Your installation needs to start with the gate posts.  Unlike wood fences, which offer some give and an ability to make alterations during the installation; you have no alteration options when you install an aluminum fence since the posts are frequently pre-punched and rails fit snugly into them. Starting with the gate posts avoids measuring problems or odd gate locations.

Aluminum fence also means that your gate posts need to be deeper than other fence posts. Remember that there is a fair amount of weight attached to these posts, so if your hole is too shallow, you can anticipate having to repeat the process of digging and securing with certain regularity over the life of the fence. However, if you do it right the first time, you can save yourself years and money of maintenance.

We recommend attaching fence gates over 96″ to posts dug to a depth of 48″. Smaller gates may let you get away with only 42″ in depth.

7.      Anchor your aluminum fence with concrete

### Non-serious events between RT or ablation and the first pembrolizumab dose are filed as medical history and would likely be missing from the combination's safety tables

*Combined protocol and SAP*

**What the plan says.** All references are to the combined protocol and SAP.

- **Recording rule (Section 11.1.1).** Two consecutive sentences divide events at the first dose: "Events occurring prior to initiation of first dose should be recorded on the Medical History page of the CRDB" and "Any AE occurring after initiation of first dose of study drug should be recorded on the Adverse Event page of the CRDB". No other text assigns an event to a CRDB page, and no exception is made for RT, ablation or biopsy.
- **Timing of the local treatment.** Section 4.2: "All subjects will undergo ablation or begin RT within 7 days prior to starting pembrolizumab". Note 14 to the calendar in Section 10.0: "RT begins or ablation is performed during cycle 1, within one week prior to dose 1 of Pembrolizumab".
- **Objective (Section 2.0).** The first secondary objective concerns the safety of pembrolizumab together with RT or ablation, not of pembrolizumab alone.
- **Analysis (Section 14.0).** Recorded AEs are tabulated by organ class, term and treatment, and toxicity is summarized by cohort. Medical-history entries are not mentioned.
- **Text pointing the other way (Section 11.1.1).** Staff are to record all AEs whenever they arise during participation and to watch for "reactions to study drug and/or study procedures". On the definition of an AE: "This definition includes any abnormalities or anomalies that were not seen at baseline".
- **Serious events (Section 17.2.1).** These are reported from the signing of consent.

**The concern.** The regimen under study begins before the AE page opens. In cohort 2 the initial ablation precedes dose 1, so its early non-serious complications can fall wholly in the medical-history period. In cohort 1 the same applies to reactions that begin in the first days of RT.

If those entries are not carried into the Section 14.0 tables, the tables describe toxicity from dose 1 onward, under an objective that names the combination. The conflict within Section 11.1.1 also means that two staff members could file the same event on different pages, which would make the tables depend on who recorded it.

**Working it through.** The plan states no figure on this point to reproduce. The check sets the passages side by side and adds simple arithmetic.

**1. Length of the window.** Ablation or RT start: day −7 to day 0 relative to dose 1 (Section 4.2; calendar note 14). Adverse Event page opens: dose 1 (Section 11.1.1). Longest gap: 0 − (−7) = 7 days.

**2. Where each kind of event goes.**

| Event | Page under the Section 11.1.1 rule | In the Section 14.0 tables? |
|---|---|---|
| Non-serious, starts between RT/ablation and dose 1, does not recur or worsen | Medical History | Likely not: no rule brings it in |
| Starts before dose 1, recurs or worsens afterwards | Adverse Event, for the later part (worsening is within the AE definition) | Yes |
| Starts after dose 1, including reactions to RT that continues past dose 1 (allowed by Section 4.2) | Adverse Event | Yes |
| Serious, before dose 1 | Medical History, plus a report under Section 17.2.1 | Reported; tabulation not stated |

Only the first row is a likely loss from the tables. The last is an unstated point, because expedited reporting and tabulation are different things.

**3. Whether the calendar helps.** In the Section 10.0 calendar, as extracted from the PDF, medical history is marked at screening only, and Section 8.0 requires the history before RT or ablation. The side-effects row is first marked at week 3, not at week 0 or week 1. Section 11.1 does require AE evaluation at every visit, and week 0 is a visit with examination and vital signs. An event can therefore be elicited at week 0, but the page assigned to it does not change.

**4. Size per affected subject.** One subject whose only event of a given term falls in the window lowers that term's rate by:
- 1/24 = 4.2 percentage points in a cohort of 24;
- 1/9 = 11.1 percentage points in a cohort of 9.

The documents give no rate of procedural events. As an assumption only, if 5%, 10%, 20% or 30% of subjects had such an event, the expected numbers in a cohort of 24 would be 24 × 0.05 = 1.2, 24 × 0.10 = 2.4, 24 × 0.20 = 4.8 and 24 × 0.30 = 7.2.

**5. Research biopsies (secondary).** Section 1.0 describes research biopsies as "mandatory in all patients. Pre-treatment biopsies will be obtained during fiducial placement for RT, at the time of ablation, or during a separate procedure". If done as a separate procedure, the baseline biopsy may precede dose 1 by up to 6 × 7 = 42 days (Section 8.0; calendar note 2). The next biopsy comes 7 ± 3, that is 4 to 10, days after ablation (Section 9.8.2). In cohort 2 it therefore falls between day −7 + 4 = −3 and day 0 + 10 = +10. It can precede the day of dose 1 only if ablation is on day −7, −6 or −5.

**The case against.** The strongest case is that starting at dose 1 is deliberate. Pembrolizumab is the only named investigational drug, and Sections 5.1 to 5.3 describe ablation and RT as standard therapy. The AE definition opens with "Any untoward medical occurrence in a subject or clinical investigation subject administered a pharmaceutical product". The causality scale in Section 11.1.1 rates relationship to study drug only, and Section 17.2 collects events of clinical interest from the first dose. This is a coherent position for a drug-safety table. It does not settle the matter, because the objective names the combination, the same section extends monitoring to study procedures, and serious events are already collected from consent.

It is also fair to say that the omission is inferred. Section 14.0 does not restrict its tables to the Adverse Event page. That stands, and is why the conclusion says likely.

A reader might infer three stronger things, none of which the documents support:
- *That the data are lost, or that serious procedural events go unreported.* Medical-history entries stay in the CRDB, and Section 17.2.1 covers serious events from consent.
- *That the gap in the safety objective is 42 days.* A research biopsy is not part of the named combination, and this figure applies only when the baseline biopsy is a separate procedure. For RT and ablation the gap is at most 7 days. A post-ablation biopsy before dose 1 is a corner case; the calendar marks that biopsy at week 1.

While you can mount your aluminum fence to concrete, there are some things to remember when working with concrete, the first being that you need to anchor your fence posts.  If you don’t, then the daily wear and tear on the fence could lead to eventual sagging and overall weakening without the proper anchoring.  The easiest way to install an aluminum fence posts to a concrete surface is to use a floor flange for each post. Simply bolt it down into the concrete, insert the post and secure it.

Also, remember to let the concrete dry completely before continuing your installation.  Patience is indeed a virtue—especially when you install an aluminum fence.  Cutting corners or trying to rush the process may seem tempting, but don’t do it.  Yes, you may need to wait up to a week for the concrete to dry, but that beats having a fence that ends up having a lot of give to it, which will adversely impact the overall performance of the fence and force you to have to redo either significant sections of it, or-in the worst case—the whole thing!

If you follow these tips, you can expect an easier installation effort.  If you still have questions, you can always call us at 855-469-5421.